Professor Gregory Jones of the Environmental Studies Department at Southern Oregon University will be giving a lecture on how climate change has affected the growth of grapevines, and in turn, the production and quality of wine. The lecture will be held at 7:30 p.m. on Sept. 11 in Ice Auditorium.
Jones has spent the last two decades studying wine and grape production.
He has done analysis on the climate and soil of many Oregon regions and has determined different varietals of grapes that can grow in such places. For instance, from his analysis of the oil and climate in the Bear Creek Valley, Jones determined that Merlot, Syrah and Viogneir grapes could be grown there due to a warmer climate in this region. These grape types have expanded the grape varietals that are typically grown in Oregon, which include Pinot Noir, Chardonnay and Riesling.
The climate is continually warming, which has allowed the wine industry to expand to Oregon. Such climate change can create future success in the Oregon Wine Industry.
“In the 50s and 60s it was almost impossible to grow wine grapes in Oregon,” Jones said. Jones has done a variety of projects pertaining to viticulture in other countries, he even received a fellowship to do work in Australia. He also studied port wine during a year long sabbatical in the Douro Valley located in Portugal. In 2009, Jones won Person of the Year from Oregon Wine Press Magazine and was named one of the top 50 Influential People in the wine world by Decanter Magazine.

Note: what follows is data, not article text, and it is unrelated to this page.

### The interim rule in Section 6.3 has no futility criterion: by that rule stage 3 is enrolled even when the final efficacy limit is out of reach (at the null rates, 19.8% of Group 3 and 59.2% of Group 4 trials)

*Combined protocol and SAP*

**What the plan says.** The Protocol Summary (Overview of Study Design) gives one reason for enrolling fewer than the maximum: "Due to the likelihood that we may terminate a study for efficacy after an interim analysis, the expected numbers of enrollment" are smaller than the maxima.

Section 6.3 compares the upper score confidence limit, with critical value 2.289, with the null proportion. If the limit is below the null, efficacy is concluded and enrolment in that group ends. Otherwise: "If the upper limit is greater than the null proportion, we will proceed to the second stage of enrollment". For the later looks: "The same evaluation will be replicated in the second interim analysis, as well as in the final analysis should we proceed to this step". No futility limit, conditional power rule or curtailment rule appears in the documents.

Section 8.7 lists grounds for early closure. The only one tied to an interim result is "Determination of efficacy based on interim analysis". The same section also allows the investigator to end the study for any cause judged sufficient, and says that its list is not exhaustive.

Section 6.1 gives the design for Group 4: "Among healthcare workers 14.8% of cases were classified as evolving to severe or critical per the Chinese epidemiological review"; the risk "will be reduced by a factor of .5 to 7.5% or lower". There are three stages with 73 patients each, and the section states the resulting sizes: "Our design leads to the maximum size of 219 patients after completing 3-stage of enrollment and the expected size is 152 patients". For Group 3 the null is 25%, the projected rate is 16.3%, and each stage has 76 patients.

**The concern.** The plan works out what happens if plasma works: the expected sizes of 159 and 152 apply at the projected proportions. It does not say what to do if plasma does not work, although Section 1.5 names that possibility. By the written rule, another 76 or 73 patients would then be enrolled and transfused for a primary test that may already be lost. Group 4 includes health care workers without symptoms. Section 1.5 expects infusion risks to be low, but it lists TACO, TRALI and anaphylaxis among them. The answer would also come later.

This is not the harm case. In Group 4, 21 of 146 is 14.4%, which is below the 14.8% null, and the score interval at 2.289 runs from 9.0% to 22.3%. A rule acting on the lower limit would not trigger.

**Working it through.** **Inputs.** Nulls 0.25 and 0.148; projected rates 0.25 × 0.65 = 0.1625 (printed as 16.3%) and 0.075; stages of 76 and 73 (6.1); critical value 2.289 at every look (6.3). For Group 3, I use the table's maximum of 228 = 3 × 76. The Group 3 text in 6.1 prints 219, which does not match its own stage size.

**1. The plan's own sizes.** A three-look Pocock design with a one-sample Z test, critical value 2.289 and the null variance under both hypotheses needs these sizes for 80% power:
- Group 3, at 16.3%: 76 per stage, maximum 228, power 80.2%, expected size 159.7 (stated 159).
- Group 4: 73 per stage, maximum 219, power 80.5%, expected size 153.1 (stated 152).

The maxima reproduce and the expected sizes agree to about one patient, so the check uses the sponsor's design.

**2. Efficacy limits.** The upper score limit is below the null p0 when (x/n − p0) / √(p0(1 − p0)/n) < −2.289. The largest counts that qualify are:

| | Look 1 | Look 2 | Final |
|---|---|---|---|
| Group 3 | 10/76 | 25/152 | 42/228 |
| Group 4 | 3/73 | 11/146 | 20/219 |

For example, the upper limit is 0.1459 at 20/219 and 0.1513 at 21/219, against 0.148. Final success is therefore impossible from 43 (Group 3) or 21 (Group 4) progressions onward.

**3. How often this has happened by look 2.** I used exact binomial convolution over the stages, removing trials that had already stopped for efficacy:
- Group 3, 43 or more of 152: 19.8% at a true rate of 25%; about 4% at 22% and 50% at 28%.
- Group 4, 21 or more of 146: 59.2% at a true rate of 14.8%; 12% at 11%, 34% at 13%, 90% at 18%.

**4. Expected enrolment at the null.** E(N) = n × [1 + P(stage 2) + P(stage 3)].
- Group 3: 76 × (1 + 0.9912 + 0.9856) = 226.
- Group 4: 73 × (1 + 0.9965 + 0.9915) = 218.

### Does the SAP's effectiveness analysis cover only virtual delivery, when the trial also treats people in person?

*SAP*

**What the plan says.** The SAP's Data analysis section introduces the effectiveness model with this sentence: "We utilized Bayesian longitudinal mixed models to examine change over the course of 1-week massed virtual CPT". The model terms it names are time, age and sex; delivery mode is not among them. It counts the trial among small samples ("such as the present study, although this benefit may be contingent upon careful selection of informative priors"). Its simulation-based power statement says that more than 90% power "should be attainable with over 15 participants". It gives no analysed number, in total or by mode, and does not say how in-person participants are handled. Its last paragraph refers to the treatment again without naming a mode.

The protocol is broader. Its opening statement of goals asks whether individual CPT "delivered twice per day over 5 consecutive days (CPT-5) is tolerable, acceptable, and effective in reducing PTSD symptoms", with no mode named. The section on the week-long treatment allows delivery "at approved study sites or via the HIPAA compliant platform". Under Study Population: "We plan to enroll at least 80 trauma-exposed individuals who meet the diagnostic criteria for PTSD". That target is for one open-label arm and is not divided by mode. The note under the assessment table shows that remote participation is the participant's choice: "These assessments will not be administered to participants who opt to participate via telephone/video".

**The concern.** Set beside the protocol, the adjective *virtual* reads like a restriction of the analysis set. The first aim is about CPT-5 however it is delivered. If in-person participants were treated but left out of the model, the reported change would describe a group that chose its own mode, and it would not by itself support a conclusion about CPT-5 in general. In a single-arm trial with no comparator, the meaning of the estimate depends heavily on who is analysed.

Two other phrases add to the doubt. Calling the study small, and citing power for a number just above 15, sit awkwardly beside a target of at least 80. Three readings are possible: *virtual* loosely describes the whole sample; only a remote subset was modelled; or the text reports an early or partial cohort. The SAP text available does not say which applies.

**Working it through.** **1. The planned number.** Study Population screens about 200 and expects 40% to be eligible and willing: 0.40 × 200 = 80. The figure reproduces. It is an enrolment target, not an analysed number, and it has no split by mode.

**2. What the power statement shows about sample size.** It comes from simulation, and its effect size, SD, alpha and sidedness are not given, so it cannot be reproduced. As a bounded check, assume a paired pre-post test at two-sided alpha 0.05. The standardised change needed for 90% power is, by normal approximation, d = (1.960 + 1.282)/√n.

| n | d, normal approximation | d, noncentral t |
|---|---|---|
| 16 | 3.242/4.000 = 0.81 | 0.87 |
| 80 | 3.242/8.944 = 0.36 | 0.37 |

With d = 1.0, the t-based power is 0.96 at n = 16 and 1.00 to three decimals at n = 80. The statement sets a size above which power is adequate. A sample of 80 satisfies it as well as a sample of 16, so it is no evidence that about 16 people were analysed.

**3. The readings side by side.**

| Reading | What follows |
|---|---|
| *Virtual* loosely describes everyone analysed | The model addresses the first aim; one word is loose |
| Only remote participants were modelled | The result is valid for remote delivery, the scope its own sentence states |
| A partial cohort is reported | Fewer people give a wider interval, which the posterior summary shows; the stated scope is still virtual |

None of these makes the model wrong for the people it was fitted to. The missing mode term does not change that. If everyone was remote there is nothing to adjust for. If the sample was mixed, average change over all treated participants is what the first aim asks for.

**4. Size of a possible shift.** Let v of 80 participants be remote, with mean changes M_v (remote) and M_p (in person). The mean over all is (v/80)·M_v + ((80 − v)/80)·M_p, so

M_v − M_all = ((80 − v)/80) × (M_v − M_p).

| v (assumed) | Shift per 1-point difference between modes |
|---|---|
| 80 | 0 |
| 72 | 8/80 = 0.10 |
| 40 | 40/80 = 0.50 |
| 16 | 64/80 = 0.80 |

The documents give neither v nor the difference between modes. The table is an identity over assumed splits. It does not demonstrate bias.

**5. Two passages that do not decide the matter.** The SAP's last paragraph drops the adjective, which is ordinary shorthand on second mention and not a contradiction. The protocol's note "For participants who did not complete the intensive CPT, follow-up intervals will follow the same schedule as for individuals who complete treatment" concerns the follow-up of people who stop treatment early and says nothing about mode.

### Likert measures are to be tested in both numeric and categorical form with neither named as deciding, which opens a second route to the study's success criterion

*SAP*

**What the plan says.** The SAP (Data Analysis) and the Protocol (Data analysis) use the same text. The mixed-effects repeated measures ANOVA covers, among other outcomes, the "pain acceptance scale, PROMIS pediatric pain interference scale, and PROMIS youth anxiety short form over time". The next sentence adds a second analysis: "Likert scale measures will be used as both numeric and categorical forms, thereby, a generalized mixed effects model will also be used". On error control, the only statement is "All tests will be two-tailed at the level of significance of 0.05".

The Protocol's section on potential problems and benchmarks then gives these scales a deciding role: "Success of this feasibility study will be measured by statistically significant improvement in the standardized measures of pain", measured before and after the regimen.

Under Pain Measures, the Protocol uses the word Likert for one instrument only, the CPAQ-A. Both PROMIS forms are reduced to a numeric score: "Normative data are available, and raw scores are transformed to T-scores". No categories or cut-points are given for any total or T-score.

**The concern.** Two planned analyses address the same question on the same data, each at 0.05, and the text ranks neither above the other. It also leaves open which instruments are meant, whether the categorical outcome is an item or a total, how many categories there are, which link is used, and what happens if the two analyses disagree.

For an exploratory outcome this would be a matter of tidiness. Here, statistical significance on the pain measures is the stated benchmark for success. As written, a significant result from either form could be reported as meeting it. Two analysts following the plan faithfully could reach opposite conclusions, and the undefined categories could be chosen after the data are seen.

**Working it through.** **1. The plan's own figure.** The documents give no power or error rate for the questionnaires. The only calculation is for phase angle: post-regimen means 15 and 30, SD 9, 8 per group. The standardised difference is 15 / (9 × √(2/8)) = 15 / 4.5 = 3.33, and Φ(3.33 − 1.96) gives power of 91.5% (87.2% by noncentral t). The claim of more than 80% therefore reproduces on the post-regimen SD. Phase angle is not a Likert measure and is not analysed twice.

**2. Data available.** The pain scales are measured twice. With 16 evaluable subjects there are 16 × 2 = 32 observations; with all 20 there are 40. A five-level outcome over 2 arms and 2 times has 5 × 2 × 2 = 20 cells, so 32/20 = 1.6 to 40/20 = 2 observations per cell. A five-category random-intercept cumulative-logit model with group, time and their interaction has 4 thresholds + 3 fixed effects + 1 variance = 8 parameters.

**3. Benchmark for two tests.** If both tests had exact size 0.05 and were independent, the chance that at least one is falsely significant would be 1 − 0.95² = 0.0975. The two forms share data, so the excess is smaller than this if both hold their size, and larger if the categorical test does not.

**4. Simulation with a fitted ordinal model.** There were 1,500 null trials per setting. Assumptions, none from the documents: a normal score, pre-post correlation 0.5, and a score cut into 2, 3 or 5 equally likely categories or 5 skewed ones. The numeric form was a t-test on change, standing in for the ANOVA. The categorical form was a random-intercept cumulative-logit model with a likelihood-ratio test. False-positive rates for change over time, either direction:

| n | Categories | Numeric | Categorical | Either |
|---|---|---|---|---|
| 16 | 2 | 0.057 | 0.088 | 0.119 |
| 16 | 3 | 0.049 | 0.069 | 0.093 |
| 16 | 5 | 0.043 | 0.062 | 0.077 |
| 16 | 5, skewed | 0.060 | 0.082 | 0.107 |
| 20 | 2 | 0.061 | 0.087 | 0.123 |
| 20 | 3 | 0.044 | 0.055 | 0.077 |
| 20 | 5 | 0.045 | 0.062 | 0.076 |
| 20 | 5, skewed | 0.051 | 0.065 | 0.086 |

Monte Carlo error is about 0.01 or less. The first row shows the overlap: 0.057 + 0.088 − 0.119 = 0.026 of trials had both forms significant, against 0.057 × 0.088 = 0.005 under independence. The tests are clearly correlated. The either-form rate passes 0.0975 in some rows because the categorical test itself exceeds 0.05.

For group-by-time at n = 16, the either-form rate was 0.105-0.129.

Currently, Jones is working on projects in Spain, China and Italy. He also teaches a few classes at Southern Oregon University, including meteorology and Scientology. Jones is also working on a book about regional grape growing in Oregon. Among all these duties, Jones still finds some free-time to enjoy going to the coast and mountain biking with his wife and two sons.
“We are sports oriented people,” Jones said.
Jones also enjoys drinking his wine as much as he enjoys studying its cultivation. Jones’ interest in wine was sparked during his first career as a chef.
“Wine is like food,” Jones said, who made it a priority to learn about wine and food pairing in the kitchen. “Wine was a big part of what I did in the kitchen.”
Jones also drinks wines to the season. He drinks red wines in the winter and lighter wines in the summer. But when asked what his favorite wine was Jones said, “I can say that I like good wine.”
Mariah Gonzales / Culture editor
Mariah Gonzales can be reached at email@example.com
Greg Jones visited Portugal during his one year sabbatical, where he studied port wine.
Jones traveled to vineyard in Portugal’s Douro Valley, where he conducted some of his research on viticulture.
Photo courtesy of Greg Jones